ii] It is priceless loving kindness. He says in our text, “How priceless is your unfailing love” (v.7). He is pouring over in his mind what are the things that really matter. What is the thing that is supremely important? Of what can he say, “This one thing I do?” Where is the pearl of great price that I’ll sell all I have to possess? Where is there in this world something I could attach myself to, for which I could lay down my life? What is worthy of all my loyalty and total commitment? He will tell us; “How priceless to be loved by God’s unfailing love!” How precious is God himself, and that he loves as he does love, and that he loves me! Does everyone see it that way? That most sublime reality in all the universe is this, that God’s loving kindness surrounds us on every side. That is what our tongue singles out as the single most important factor under the heavens and in all the earth. There is nothing that is as priceless as God’s unfailing love for his children.
iii] It is a sheltering loving kindness. King David gives us a reason for this claim, that it protects us from anything more base, that we become convinced that everything else is unworthy of our souls and lives and all we have and are. David asserts that there is just one safe place in all the world, and that is “finding refuge in the shadow of your wings” (v.7). Those that would destroy us can’t touch us there, and the wonderful thing about it is that there’s no entry fee to that safe place. It is accessed without money and without price! Who may find refuge in the loving kindness of the Lord? We are told that whosoever will may come and find this refuge. How does he describe them here? “Both high and low among men” (v.7). The peasant woman who is rice planting in China, the banker on Wall Street, the Kikuyu subsistence farmer and the army chief of staff. Come high and low and find refuge in the loving kindness of God! You are all invited to come under the shadow of his wings; this loving kindness is offered to you.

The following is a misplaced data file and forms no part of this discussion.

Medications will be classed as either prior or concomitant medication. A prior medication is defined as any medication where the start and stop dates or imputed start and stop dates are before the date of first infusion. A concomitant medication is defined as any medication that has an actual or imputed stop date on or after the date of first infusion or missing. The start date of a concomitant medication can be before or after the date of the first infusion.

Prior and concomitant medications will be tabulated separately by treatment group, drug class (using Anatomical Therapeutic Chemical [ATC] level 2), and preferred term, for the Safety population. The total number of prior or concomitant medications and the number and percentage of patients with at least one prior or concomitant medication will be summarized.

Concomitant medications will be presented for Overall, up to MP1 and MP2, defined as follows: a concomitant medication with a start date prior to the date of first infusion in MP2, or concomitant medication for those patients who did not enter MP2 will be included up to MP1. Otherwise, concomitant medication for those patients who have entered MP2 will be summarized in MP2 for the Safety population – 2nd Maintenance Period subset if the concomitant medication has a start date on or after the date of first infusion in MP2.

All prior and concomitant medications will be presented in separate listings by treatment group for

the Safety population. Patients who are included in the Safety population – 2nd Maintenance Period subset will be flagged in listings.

This world is full of pressure, stress, peril, danger and the stuff we can hardly cope with. Soon we come to the end of our tethers. What then do we do? Where then will we go? So many seek refuge in a world of make believe, in fantasy, in entertainment and pleasure in which we anaesthetize our souls – not that I quarrel with pleasure, but I do quarrel with it as an anaesthetic, and as a solution to the pain of meaningless and purposeless living. Pleasure is made out to be the solution to this kind of problem. Or perhaps we simply collapse and give up, and try to cope with life by our wits and character, or we stand and cry at fate to do its worse. Or you can do this, “Find refuge in the shadow of his wings” (v.7). You go to God for the energy to endure the problems of life; you go to God for the strength to be contented and make melody in our hearts. Go and find refuge close to him, so close you’re actually in his shadow, and why do we do it? We do it because of his loving kindness. We don’t do it because we deserve it; we don’t do it because we feel worthy; we don’t do it because we’ve had the second blessing. Why do men go to God? Because he is there, and because he is a God of loving kindness.